Kate Furbish and her Drakes Island legacy

With practiced botanical eye she roamed

With practiced botanical eye she roamed

Frequent Drakes Island boarder, Kate Furbish, was no shrinking violet. The single-minded way she pursued her study of native Maine plants, raised eyebrows. Mucking about in the swamp for hours without the benefit of male protection was not considered appropriate behavior for a Victorian lady but she was not to be dissuaded from her solitary endeavor.  After being cajoled to allow an elderly gentleman to accompany her for a day of field work, she vented in her diary. “Tis talk, talk, talk, while I want to see, see, see. I am going to see and think for, and by myself, having proved that a day amounts to more spent alone.” 

Catherine Furbish was born May 19, 1834 in Exeter, NH, to Benjamin Furbish and his wife Mary A. Lane.  When she was still an infant the family moved to Brunswick, ME where she would reside until her passing in 1931.   

Benjamin Furbish, a native of Wells, Maine, shared his love of nature with his only daughter on long walks in the woods studying native Maine plants. He sent her to finishing school and paid an extra dollar to ensure that she be taught Latin. He was determined she should develop to her full intellectual potential, in spite of her sex. Benjamin had inherited an independent spirit and respect for education from his own father, Dr. Joshua Furbish of Wells. 

Dr. Furbish, born lame, was provided with a good education to help him compensate for his limited physical capacity. He became a renaissance man, excelling in Latin and mathematics far beyond his education. In addition to being a successful cobbler, he was a self-taught inventor with remarkable mechanical gifts. He taught the young mariners of Wells to navigate even though his own mobility was challenged. Joshua also taught himself to play the organ and built two organs for the First Unitarian Universalist Parish in Kennebunk.        

Like her paternal grandfather, Kate Furbish never allowed perceived frailties to dictate her fate.  In 1860 she attended a botany lecture series in Boston presented by George L. Goodale, of Saco, who would later accept professorships at Bowdoin College and Harvard. The two became lifelong friends and Kate was inspired to pursue her interest in botany. Goodale was in the process of classifying all of Maine’s known flowering plants when she met him. His collection of specimens was housed at the Portland Museum of Natural History in a building that burned to the ground in 1866, destroying years of his research.  

After the fire, Kate’s work took on a new vigor and purpose. She worked in every county in the State of Maine, collecting thousands of plant specimens and drawing the four stages of their development; the embryo, the bud, the flower or fruit and the seed pod. She would then reproduce their colors with water-based paint. The plants she collected wilted quickly so she often painted them in the field where they grew and had to work late into the night to capture their peculiarities. In spite of her amateur status, Kate Furbish established a reputation by identifying previously undiscovered varieties that were confirmed by professionals at Harvard and Bowdoin College. At least two varieties were subsequently named after her; Pedicularis Furbishiae and Aster Cordifolius L., var. Furbishiae.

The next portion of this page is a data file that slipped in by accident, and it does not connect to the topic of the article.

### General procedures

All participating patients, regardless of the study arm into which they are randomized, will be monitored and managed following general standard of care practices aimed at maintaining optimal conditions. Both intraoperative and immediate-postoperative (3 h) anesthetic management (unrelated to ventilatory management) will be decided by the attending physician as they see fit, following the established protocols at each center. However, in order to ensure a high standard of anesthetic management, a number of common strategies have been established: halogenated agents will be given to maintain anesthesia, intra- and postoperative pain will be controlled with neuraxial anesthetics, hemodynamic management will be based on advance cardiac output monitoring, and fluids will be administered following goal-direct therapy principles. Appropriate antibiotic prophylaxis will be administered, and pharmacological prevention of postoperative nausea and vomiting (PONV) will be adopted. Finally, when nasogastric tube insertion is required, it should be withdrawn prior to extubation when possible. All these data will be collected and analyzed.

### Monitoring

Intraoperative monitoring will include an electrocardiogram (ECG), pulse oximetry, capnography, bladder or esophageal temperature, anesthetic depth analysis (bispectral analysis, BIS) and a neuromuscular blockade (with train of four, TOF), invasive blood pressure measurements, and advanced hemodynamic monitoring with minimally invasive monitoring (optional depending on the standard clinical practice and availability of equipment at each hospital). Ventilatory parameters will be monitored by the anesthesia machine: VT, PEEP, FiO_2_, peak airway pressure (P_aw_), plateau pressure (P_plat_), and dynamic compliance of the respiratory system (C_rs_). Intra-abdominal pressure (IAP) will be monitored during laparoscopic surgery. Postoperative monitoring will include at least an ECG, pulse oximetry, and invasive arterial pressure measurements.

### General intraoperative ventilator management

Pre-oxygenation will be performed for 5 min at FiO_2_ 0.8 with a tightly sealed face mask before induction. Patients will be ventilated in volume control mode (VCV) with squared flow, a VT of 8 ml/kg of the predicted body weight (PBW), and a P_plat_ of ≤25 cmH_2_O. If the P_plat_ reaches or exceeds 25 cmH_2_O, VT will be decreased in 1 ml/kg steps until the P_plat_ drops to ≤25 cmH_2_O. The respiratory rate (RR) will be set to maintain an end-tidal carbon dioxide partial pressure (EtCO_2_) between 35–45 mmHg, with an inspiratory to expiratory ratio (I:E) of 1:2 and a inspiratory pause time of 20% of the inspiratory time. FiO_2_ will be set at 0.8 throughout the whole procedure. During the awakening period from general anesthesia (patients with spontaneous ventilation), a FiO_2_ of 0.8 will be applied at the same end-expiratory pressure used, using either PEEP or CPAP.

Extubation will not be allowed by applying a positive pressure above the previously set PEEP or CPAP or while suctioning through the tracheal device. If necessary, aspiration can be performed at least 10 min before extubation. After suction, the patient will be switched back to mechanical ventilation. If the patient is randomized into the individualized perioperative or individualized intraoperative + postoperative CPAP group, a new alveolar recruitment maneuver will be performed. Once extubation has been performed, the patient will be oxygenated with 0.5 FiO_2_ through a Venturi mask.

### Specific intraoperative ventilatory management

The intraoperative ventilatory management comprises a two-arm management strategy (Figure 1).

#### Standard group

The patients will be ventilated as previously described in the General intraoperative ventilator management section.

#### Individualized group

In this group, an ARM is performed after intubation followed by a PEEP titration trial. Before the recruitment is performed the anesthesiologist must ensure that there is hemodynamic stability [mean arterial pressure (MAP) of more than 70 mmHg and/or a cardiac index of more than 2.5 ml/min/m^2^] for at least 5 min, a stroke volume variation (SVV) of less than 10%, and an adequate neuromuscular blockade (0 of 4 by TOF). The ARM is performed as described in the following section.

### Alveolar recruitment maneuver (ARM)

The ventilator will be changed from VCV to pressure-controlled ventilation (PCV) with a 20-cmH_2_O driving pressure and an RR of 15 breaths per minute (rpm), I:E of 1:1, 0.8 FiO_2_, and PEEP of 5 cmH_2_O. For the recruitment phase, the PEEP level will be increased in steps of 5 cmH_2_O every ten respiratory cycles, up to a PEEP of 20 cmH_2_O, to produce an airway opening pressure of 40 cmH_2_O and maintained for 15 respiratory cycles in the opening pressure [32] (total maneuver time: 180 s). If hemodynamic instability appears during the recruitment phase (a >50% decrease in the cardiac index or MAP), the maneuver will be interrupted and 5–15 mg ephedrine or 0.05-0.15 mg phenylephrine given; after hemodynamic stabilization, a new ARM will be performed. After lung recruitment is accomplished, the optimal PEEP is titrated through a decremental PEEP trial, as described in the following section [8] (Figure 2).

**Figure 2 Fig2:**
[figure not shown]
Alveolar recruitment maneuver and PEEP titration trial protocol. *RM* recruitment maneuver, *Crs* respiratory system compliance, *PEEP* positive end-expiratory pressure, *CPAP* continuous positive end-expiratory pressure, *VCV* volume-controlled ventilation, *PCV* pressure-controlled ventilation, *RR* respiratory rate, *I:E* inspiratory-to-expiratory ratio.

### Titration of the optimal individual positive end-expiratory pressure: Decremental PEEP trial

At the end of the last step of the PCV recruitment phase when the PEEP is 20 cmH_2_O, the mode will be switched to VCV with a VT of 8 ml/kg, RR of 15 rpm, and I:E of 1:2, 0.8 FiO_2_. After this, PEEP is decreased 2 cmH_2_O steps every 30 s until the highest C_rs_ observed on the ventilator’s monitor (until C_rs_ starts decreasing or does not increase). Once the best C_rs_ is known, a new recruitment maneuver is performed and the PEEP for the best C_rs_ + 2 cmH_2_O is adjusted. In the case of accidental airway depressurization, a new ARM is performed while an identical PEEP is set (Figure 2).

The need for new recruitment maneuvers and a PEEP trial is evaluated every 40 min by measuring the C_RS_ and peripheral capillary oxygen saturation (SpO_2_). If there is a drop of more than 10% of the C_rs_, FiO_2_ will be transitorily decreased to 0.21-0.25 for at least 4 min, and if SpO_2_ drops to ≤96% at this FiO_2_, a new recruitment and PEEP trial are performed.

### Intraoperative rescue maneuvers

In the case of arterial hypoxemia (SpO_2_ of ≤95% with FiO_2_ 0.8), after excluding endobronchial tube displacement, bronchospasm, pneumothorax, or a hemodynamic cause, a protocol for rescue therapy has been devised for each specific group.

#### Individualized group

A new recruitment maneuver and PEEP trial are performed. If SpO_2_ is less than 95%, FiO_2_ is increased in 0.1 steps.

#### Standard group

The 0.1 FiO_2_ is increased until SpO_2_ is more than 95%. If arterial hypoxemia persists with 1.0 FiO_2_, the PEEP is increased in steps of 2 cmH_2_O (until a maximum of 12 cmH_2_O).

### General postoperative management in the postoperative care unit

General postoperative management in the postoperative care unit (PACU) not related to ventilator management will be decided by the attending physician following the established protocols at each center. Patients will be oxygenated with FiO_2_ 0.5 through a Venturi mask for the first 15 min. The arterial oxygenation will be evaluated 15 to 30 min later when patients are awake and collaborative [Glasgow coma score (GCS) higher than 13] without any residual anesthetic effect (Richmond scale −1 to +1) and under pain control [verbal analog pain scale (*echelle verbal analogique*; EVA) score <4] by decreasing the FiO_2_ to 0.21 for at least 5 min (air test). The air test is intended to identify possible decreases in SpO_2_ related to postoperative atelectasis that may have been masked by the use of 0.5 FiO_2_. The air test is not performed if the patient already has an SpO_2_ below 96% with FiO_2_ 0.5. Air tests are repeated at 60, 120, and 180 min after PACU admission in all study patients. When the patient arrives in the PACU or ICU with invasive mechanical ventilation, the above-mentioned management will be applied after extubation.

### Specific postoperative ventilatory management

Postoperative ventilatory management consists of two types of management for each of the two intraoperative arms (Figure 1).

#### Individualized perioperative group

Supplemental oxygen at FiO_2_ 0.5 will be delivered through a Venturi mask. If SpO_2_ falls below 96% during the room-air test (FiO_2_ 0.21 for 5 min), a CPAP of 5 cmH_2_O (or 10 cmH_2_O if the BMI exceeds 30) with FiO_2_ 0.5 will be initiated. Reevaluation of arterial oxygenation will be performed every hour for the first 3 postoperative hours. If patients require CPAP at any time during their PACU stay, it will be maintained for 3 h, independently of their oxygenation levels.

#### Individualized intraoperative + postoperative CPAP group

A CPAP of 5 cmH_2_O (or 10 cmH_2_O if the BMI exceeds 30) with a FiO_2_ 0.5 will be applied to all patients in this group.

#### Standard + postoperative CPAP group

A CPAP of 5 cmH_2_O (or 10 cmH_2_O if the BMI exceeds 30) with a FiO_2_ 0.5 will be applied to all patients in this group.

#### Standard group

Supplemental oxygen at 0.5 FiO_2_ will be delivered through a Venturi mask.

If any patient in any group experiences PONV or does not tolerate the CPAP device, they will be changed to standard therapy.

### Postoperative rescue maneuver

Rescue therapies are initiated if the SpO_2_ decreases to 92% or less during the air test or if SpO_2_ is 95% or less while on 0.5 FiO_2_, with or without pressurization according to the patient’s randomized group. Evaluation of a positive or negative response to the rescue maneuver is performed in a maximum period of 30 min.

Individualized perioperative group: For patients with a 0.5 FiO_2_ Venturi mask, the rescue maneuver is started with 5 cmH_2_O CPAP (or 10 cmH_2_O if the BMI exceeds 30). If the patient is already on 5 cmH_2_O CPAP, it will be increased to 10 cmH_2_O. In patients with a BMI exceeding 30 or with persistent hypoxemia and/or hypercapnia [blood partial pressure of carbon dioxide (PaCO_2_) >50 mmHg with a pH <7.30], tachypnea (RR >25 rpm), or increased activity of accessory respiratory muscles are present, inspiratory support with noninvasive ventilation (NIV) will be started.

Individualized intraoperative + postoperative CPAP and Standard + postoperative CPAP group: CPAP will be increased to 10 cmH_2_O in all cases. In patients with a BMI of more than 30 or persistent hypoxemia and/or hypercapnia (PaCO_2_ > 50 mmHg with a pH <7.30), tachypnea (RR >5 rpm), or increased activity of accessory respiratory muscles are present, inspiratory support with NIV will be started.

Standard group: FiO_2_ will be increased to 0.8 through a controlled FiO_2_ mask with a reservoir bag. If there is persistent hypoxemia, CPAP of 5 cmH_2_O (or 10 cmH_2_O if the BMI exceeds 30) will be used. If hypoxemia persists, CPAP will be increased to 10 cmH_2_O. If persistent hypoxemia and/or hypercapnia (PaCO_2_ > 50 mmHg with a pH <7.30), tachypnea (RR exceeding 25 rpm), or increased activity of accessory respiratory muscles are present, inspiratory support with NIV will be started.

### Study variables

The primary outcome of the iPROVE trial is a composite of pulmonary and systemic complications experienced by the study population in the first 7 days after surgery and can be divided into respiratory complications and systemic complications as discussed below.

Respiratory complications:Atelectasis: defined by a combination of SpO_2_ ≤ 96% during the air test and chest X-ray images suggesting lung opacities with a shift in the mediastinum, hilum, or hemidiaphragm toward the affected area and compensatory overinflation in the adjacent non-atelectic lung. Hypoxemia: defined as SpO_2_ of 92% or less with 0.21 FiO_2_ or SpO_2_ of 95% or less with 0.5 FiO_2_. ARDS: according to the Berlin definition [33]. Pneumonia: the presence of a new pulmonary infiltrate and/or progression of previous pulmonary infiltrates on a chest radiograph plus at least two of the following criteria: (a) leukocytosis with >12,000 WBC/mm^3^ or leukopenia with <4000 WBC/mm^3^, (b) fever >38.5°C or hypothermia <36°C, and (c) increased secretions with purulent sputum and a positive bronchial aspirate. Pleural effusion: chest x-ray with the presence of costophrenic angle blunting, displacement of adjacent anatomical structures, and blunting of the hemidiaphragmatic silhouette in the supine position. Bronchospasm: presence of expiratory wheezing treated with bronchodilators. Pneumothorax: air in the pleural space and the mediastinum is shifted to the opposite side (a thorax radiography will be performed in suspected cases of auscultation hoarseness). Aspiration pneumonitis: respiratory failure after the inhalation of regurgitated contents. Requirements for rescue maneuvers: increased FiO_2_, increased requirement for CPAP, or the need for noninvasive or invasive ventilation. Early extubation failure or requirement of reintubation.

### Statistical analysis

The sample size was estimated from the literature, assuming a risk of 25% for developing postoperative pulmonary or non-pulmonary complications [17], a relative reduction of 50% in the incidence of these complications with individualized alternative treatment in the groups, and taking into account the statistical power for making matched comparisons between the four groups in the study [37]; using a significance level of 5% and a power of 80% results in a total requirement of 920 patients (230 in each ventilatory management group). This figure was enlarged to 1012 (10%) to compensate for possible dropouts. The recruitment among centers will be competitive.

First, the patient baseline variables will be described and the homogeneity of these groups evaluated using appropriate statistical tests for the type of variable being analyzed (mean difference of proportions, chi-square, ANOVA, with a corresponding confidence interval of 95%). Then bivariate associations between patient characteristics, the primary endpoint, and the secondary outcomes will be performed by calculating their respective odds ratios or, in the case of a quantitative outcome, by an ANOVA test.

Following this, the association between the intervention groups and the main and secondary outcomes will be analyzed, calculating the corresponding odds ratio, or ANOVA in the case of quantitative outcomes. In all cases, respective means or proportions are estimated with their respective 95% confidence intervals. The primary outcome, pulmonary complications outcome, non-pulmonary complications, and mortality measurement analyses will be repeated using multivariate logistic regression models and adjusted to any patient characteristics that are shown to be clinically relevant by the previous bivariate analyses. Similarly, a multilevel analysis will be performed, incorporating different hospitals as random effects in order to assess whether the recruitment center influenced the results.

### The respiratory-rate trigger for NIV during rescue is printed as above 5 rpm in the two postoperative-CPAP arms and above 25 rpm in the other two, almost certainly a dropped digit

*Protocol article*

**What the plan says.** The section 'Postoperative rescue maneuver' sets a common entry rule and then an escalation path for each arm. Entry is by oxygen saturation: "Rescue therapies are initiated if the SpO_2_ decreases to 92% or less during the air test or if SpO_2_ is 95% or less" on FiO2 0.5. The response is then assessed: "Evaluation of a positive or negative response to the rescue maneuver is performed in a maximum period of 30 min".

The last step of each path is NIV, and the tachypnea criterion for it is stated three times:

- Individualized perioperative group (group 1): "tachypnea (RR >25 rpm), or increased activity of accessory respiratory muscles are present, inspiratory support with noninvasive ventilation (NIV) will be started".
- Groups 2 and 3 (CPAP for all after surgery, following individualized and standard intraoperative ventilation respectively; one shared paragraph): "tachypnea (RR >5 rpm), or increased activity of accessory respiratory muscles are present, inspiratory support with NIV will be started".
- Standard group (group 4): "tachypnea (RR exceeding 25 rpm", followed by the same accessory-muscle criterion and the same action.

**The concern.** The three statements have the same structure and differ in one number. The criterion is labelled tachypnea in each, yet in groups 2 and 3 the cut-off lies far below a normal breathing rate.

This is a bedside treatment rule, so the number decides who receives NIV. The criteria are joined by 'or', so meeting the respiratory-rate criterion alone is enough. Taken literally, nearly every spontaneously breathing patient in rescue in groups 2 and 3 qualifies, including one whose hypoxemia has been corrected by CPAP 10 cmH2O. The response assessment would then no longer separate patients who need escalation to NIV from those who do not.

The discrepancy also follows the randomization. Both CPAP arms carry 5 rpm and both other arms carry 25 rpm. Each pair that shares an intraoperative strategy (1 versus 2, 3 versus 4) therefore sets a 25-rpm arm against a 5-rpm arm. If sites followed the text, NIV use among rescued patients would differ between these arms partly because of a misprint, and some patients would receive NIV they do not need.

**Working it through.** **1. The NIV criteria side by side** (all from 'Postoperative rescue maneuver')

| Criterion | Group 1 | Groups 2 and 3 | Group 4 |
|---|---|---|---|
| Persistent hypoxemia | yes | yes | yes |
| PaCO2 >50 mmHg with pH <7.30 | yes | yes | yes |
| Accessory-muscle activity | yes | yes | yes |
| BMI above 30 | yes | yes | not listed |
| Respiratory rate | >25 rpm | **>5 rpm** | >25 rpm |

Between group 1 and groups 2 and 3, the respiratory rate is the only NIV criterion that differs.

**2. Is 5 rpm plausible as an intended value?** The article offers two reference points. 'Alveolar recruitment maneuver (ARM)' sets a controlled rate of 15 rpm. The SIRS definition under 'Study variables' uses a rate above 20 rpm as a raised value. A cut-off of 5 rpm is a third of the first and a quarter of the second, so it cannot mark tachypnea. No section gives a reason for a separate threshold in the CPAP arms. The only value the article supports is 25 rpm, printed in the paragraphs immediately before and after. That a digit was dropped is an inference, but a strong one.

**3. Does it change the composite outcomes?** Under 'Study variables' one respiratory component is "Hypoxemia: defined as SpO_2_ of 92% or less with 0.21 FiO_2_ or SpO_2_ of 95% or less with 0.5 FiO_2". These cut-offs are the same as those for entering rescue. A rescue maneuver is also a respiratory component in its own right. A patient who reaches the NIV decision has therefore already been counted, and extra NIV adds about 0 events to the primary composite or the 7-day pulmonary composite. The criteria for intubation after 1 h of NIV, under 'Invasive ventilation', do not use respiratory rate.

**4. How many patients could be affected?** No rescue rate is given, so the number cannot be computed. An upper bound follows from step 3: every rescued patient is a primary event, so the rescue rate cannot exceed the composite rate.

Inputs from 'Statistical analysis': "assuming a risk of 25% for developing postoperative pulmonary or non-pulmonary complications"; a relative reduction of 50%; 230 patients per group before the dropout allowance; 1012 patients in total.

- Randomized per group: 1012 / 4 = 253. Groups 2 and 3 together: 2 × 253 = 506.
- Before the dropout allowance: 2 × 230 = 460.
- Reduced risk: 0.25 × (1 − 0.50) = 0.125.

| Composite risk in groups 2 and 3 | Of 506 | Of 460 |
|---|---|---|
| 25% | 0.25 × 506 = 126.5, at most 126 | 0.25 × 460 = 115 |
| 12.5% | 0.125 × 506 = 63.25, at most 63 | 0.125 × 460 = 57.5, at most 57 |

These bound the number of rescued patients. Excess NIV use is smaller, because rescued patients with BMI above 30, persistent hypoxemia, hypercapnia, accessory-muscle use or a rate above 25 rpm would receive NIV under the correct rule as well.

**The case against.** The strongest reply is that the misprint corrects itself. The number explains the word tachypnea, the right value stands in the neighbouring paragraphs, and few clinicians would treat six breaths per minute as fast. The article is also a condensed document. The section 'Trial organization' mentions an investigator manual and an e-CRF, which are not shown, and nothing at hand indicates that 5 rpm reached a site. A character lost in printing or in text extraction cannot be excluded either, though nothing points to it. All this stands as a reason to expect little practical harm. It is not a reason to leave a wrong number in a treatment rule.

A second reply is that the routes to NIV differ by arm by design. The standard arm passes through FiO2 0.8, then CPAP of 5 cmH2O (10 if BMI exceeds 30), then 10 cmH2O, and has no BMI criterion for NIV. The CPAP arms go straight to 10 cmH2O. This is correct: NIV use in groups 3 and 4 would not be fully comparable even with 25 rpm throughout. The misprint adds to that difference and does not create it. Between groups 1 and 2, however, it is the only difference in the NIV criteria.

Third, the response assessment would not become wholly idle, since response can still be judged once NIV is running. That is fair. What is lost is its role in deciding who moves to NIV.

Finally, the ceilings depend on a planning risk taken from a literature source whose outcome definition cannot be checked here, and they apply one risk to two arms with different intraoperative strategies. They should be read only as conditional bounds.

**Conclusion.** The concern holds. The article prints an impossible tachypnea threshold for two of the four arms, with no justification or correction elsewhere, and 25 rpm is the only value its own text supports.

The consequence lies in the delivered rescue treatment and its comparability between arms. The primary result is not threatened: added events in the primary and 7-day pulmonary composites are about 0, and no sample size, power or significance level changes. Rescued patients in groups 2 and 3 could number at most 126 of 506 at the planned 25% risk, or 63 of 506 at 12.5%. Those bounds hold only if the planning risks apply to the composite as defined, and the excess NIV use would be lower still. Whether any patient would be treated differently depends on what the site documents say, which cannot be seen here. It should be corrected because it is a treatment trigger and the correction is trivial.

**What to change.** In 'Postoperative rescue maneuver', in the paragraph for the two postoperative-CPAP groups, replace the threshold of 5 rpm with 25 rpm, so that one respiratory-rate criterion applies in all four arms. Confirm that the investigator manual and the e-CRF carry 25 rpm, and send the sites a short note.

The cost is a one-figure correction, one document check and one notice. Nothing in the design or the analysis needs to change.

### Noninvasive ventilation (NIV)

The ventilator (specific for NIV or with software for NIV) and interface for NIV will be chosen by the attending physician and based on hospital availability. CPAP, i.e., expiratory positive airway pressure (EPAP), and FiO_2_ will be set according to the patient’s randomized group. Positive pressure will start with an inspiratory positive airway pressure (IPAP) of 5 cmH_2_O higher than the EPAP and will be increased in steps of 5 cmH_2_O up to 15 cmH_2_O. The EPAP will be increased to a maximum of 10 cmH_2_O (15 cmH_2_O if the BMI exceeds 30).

Many of her happiest hours were spent in the marshes of Wells, Maine. Among the flowers she collected there while visiting her cousins at Eatoncroft on Drakes Island were; Slender Blue Flag irises, pure white Myosotis Collina, Arenaria Peploides a member of the Pink family, and Baptisia Tinctoria, a yellow false indigo that her friend at Harvard had never found in Maine. The same plant was later discovered in Alfred and thought to have been introduced there by the Shakers as a medicinal plant. 

Kate donated her life’s work to the Harvard Botanical Museum and Bowdoin College Library in 1908.  In a letter to William DeWitt Hyde at Bowdoin, she wrote, “I have wandered alone for the most part, on the highways and in the hedges, on foot, in hayracks, on country mail-stages, (often in Aroostook Co., with a revolver on the seat) on improvised rafts,… in row-boats, on logs, crawling on hands and knees on the surface of bogs, and backing out, when I dared not walk, in order to procure a coveted treasure. Called ‘crazy,’ a ‘fool,’ and this is the way that my work has been done.  The flowers being my only society and the manuals the only literature for months together. Happy, happy hours!” 

Kate Furbish, the amateur, is to this day respected by professional Botanists for her scientific contributions. Unlike the professionals, she had the luxury to concentrate on her field work without administrative distractions. In the 1800s the word “amateur” had a less diminishing connotation than it does today. Rather than implying someone “less qualified than a professional” an amateur was one who required no financial reward for a devoted pursuit; a self-taught, heart-follower. This was an apt description of Kate.

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